Moira Were: Yeah. I don’t think, governments always follow. They’re rarely leaders. So it’s up to us as consumers. So I’m quite involved in SheEO, which is a global movement to support female founders, female entrepreneurs, and on a non-binary people. And we really work hard to make sure that we can be consumers of those products. That’s the first thing we can do. We can use our consumer dollar to support those businesses. That’s always a good place to start.

Moira Were: Another one is just in terms of our own behavior, working with communities and people that really can be supportive. So again, if I’m using the indigenous space, lots of communities have their own arts centers and art leaders and artists and artisans. So if you are visiting those places, buy from them and start to build your own way of understanding and supporting those artists in those communities. How you spend your own dollars, a really big, important part of that.

Moira Were: The other thing is how we build our own budgets, if we’re organizations or businesses ourselves, and giving ourselves some challenges, like let’s see if we can spend 20% of our budget on social enterprises. What could we do in our own business to hire someone who perhaps hasn’t had a chance and is leaving prison or domestic violence situation, or is a young person who’s just left school.

Moira Were: And then the third thing, when you were referring to schools and educating young people, I don’t think they’re the ones we need to educate. They’re always pretty good at coming up with great ideas. We’ve got some fabulous programs in Australia with young people, as I said, Youth Inc here in South Australia has a strong entrepreneurial push. We have five high schools in South Australia, which are our entrepreneurship high schools where the curriculum is particularly geared towards entrepreneurship. So we’re really trying to help bring that as a way of doing things.

Moira Were: And then there’s programs like Young Change Agents, the $20 Boss that shows you how to spend your $20 and create a small business. So I think we’ve got lots of things we just need to do more and more of them.

Will Tjo: Before we briefly touched on this idea that all companies should be social enterprises. Why do you think that there is, I guess for a lack of better term, hesitancy around wanting to drive that change in Australia and I guess for the rest of the world?

Moira Were: I think it’s cause it’s hard. It requires a lot of creativity. I always say imagination is the only thing we are in short supply. And so I do think that it’s really difficult. It’s not easy to do and it does require us to shift not just our mindset, but also some of our systems, and this is where I think the startup world can be really helpful in terms of building different kind of tech and algorithms that will privilege and support and build, cover some of those equity gaps.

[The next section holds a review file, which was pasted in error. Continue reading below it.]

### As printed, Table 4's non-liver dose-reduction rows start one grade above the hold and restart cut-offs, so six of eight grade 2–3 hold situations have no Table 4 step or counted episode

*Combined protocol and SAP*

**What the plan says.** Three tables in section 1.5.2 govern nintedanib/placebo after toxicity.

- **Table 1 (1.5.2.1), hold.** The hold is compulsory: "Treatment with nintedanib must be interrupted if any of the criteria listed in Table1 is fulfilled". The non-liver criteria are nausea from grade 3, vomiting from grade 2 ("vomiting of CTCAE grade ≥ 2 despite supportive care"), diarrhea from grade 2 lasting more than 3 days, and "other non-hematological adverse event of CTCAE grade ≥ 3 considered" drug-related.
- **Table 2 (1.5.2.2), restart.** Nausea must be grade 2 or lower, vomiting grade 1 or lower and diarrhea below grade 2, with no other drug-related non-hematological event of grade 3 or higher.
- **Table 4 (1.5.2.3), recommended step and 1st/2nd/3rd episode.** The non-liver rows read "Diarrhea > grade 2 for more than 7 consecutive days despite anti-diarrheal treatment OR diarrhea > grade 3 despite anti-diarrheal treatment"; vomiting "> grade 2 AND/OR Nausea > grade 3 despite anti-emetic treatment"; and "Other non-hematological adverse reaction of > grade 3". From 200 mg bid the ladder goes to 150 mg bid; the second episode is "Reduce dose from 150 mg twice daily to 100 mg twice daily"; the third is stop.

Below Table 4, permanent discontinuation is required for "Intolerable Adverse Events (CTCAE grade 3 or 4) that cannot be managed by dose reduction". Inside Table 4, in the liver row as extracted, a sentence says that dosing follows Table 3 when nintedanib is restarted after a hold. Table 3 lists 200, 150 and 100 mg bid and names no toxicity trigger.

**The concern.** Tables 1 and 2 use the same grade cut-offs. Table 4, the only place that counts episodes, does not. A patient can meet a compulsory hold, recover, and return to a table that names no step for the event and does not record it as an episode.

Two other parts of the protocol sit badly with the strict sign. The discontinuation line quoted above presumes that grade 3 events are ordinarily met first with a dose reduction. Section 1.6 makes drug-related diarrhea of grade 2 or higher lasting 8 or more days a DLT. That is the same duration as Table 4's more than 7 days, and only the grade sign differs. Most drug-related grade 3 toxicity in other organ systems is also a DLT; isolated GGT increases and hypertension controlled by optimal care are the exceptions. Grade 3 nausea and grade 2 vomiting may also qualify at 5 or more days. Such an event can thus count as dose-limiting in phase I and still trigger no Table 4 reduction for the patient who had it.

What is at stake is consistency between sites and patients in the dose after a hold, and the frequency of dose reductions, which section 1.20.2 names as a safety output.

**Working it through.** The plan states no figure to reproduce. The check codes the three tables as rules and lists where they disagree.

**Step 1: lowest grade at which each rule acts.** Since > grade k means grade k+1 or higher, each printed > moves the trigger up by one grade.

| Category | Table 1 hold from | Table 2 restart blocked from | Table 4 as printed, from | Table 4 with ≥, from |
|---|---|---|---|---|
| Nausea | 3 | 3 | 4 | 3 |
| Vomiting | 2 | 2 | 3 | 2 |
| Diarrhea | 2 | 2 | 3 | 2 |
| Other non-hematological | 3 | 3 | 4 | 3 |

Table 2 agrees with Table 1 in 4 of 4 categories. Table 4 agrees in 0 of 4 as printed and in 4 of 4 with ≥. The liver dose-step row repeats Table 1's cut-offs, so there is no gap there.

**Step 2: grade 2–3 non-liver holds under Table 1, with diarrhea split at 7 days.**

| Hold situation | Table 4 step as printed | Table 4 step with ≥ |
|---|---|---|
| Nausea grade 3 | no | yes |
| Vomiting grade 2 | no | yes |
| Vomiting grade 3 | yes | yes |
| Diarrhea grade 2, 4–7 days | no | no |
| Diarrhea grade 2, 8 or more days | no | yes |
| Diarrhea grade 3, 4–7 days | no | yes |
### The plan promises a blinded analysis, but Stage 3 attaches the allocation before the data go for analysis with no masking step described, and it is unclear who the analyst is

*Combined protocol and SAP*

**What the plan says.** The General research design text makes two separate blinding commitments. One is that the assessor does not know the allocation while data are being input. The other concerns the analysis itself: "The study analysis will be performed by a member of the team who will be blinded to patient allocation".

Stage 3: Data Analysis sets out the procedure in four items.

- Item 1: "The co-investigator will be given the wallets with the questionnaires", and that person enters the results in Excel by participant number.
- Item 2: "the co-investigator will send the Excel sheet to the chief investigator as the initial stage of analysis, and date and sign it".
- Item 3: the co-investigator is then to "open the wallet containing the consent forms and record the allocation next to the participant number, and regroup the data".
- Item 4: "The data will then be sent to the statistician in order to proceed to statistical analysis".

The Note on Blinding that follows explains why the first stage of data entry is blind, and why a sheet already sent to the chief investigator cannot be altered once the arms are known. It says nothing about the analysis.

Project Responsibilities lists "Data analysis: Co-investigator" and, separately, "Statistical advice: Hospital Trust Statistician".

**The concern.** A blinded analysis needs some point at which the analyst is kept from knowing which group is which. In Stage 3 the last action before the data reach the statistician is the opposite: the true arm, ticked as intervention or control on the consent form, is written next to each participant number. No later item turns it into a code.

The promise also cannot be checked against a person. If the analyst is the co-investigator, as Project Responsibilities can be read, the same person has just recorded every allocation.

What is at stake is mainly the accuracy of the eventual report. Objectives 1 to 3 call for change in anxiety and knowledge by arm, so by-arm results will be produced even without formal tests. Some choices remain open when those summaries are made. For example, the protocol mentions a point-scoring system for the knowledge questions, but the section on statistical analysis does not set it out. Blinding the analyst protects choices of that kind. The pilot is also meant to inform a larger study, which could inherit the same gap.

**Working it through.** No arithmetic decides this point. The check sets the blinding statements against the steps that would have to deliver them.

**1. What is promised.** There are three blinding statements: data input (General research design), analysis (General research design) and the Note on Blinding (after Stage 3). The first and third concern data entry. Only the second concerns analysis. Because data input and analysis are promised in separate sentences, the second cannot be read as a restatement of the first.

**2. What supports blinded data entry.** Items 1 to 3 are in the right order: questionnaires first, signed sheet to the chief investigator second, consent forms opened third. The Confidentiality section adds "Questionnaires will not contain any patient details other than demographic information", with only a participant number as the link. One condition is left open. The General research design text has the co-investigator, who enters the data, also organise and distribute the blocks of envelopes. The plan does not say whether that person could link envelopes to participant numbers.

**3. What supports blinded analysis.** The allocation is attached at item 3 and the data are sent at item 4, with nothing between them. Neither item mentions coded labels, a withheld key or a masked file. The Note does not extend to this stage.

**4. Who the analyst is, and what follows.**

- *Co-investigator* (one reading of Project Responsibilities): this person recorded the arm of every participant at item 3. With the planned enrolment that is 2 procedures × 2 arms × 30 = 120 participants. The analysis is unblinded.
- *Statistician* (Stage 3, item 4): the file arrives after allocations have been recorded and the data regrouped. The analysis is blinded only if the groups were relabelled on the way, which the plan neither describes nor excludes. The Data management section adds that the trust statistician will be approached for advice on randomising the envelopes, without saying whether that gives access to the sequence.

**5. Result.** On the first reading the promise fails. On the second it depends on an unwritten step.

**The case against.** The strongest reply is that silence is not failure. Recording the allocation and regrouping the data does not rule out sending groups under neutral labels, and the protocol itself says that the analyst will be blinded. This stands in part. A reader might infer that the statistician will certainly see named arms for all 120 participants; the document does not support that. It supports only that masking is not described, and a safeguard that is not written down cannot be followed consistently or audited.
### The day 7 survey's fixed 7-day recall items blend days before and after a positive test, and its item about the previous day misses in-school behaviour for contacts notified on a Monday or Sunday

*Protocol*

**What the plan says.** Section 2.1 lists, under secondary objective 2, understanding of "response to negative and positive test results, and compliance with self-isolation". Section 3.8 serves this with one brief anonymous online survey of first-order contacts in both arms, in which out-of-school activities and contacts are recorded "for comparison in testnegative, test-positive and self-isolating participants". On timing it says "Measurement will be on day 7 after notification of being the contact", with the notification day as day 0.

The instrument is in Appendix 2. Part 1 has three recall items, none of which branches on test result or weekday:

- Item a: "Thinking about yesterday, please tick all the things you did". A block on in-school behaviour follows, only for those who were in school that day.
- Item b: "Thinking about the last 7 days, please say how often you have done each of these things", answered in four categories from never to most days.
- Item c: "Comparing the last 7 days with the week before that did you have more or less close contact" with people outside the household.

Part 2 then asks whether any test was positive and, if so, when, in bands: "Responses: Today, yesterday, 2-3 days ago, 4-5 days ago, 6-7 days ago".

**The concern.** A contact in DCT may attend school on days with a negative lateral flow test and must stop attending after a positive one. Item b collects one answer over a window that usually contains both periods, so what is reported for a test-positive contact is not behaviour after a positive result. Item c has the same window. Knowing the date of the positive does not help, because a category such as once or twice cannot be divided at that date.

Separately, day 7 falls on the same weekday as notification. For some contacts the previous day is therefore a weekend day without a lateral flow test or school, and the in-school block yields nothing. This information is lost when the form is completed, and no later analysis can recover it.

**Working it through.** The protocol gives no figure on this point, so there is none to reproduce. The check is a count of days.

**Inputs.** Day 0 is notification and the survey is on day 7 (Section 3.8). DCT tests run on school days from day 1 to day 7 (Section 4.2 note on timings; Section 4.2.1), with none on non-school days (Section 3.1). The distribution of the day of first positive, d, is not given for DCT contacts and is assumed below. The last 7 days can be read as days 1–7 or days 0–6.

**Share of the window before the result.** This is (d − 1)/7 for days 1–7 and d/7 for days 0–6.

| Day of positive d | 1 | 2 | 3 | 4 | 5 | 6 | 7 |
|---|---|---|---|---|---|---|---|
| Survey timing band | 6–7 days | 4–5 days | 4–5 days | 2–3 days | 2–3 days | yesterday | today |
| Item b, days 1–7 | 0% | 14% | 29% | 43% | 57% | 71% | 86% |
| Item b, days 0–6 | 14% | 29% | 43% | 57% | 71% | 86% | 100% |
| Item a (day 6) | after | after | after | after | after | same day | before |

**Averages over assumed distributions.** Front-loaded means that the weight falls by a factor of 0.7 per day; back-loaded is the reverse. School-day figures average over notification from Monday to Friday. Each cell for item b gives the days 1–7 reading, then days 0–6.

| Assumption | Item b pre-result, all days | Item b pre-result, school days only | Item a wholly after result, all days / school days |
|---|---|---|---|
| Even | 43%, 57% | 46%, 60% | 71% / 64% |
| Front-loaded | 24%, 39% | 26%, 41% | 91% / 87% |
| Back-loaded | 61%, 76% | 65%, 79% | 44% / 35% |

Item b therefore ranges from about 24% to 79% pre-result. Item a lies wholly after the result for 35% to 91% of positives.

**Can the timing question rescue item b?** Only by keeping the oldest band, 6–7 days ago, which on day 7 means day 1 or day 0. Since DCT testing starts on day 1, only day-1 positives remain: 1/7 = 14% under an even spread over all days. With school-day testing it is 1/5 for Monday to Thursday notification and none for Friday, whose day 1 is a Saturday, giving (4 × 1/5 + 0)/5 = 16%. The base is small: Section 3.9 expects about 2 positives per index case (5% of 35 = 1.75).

Moira Were: We’ve got instruments now that are helping people with suicide prevention because AI’s built in and that enables people to get to a service faster. So I think we are getting there and I think that the barriers have sometimes not being anything other than the hard work that it requires, and what we know is what is our default. So we default to what’s familiar rather than thinking, okay what could we really disrupt here? We could actually disrupt a whole lot more things.

Moira Were: So it’s one of my big challenges I say to startup founders, if you really want to disrupt, try and disrupt patriarchy or disrupt colonization, and how would you build that into your business model? As a way of being provocative and helping them open up some new ways of thinking, and perhaps then coming up some new innovation that might set them in the market in a new place.

Will Tjo: One of the biggest criticisms and feel free to correct me if I’m wrong here, of this social enterprise movement, ESG and so forth, there’s just a lack of concrete measures on how we define social good. Do you think that’s a big issue or do we need some sort of standardization? We briefly mentioned companies like B Corp offering that sort of service, but just, I guess, how do we measure good.

Moira Were: Yeah, I think that is a really good question and metrics, we need metrics and they’re still immature to some extent, but we do have the sustainable development goals and they’re universal. Countries, there’s thousands of data sets behind them already. So that’s, I always think, well, if you don’t know where to start, start there, everybody knows what they are and you can measure against those. So that’s my entry point, if you like.

Moira Were: And then when you want to be much more specific and looking at the outcomes, you need to base that on what the changes that you want to see in the world. So if you are in a housing business and a property manager, you might want to say well we would like to provide affordable housing for at least 10% of our business. So you just can build that in and that’s the bit you measure because that’s the business you are in. You don’t have to do everything else, just start from whatever is true for you and if you’re not sure where to start, go to the SDGs as your entry point.